Danny Mac is the least of Ticats' problems

MIKE ULMER -- Toronto Sun

, Last Updated: 11:01 PM ET

HAMILTON -- Danny McManus is running just a moment behind for an interview in the Tiger-Cats dressing room.

"Sorry," he says. "I was a little late getting the sushi."

McManus is 40 now, and like Damon Allen, a sure-fire Hall of Famer with better than 50,000 yards gained up top.

But the sushi thing would not surprise a vociferous portion of the Tiger-Cats fan base who can now add "eats unmanly foods" to a list of McManus faults that already includes "throws too many interceptions" and "can't run."

A straight-up guy, McManus is also a straight-up quarterback.

Everywhere about the CFL, quarterbacks misdirect and roll out. In Vancouver, Dave Dickenson dashes about. So does Henry Burris in Calgary and Anthony Calvillo in Montreal. Someone once remarked that Damon Allen looks like the only guy wearing skates on the pond.

Danny McManus, by comparison, stands in the middle of the pocket and draws on you with still formidable arm speed. Every play is High Noon.

"I've said it many times," Ticats coach Greg Marshall said. "If we give Danny time to throw, and he has guys open, he doesn't miss. He is as accurate a passer as there is in the league."

But 1-8 does not lie, even if two of those games and much of another were left in the shaky hands of backups Marcus Brady and Khari Jones after McManus hurt his right throwing thumb. So, are the playoffs possible?

"Yeah, we're not eliminated yet," McManus said. "Right now, the hole we've dug is pretty deep, but we just have to keep working to get out."

That hole has swallowed up the quarterback position, as well.

McManus has thrown for only six touchdowns and incurred nine interceptions. Allen, by comparison, has 18 majors and seven interceptions.

But if McManus has let them down, the Ticats have also been handcuffed by a terrible performance from what was supposed to be one of the league's better secondaries, the disappearance of running back Troy Davis' game, poor special-teams play and a highly infectious case of dropsies among the receivers.

Owner Bob Young concedes he was seduced by the improvement of last year's team and failed to upgrade. It's hard to blame all of that on Danny McManus.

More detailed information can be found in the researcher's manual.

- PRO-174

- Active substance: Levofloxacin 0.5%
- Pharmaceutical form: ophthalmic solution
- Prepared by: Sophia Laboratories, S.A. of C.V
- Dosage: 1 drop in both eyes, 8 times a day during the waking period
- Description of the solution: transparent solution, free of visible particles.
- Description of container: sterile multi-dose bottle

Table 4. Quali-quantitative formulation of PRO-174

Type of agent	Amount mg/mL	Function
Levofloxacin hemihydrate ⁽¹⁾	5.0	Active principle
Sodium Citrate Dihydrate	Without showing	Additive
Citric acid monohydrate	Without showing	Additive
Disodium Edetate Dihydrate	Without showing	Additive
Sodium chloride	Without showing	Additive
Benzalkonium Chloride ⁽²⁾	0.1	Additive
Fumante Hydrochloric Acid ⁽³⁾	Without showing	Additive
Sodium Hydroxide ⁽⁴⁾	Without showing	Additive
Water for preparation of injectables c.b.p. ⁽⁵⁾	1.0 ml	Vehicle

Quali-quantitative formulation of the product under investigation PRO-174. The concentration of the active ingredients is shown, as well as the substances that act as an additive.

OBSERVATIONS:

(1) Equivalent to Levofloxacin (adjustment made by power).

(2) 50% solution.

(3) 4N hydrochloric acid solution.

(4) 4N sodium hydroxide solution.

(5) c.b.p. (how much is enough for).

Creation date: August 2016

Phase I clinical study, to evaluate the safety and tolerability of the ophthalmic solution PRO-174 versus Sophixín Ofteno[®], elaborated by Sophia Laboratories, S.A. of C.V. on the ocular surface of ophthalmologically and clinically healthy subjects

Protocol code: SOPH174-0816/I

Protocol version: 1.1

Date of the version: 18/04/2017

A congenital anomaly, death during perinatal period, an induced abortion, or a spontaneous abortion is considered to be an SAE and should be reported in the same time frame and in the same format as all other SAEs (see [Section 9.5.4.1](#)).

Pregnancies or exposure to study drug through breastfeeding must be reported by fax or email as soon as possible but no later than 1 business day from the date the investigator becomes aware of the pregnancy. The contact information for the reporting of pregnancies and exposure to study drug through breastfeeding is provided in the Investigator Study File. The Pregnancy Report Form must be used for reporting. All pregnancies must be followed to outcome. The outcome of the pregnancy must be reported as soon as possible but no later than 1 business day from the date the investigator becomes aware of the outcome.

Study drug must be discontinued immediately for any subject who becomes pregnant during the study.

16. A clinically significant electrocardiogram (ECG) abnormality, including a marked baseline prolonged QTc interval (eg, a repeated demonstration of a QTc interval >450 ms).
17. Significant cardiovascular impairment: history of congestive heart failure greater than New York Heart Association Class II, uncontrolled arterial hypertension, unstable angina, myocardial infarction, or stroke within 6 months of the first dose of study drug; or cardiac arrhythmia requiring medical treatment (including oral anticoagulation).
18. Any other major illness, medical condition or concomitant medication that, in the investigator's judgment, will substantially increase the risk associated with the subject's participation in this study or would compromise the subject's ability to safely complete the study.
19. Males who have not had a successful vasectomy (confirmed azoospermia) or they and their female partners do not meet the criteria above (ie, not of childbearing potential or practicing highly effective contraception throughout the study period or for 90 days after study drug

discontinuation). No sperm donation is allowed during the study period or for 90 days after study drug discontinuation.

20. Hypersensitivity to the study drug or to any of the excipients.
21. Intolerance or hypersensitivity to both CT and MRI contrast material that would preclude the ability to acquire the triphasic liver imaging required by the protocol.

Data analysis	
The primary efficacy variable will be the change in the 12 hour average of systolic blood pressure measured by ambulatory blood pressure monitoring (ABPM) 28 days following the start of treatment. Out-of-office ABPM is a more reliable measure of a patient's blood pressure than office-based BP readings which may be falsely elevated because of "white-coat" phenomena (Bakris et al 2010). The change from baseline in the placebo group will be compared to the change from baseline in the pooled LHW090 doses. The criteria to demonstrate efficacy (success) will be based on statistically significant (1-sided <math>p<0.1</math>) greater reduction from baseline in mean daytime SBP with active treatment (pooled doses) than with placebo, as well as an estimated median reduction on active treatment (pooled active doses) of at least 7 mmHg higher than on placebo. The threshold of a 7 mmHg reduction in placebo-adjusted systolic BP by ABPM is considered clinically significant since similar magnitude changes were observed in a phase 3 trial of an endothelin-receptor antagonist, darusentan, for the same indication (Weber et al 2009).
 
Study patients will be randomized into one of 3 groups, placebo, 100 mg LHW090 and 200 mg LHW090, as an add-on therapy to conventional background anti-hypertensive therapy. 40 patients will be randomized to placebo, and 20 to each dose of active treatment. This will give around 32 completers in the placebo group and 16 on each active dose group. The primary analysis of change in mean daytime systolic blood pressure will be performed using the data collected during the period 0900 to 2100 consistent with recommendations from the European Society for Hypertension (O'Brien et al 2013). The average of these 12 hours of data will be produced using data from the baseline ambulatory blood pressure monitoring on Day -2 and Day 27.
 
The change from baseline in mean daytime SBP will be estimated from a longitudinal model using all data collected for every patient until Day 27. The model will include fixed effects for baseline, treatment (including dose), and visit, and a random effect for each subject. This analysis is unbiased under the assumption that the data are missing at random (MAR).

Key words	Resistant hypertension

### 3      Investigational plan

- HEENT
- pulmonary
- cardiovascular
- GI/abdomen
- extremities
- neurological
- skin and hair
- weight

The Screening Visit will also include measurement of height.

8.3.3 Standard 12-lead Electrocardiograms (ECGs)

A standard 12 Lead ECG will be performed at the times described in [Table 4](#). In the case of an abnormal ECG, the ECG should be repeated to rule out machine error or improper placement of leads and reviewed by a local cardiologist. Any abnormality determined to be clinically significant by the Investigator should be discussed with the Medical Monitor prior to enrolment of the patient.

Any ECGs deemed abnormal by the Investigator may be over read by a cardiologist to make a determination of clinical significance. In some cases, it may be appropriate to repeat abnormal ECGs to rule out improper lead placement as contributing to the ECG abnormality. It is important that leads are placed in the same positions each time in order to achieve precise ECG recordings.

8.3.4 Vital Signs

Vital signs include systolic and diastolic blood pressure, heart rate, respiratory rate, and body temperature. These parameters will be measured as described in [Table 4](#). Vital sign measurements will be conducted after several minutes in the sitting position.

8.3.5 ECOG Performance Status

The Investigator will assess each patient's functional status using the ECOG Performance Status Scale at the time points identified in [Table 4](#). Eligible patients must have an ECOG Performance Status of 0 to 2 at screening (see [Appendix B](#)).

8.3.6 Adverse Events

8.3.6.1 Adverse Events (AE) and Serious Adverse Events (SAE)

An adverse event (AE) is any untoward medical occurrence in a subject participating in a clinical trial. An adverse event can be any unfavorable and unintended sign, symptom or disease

Marshall isn't. Instead, he fingers a poor game plan in the opener in Montreal, dropped balls and missed reads by receivers.

"The reality is, we're still young at a lot of positions," the coach said. "Our defence is young but getting better. We don't have the experience B.C. or Toronto has and when things don't go well on the field, people point to the quarterback."

"With all the criticism he has taken," guard Wayne Smith said, "he'll still point the finger at himself than anyone else."

The numbers are hideous all right. But complaining about McManus' lack of mobility is like saying a bird can't cook.

"You use what tools you have," Smith said. "Danny's release and knowledge of the game. That's his escape mechanism."

"People say he can't run," said Marshall. "Well, he couldn't run five years ago or 10 years ago. He never did use his feet to make plays but what he does have and still has is arguably the best arm in the league."

With a year left on his contract after this one, and no imminent usurper, McManus' tenure in Hamilton seems set to continue into his ninth season.

"It's been a tough go," he said.

"But it's nothing like the 1-17 year (2003). There were a lot of distractions off the field (the Tabbies were taken over by the league). This year, we've got the players who can make plays. We just weren't making them."

And so of Danny McManus, the sushi-eating quarterback, you can say this: you may not always like his game, but you'll always know where to find him.


Videos

Photos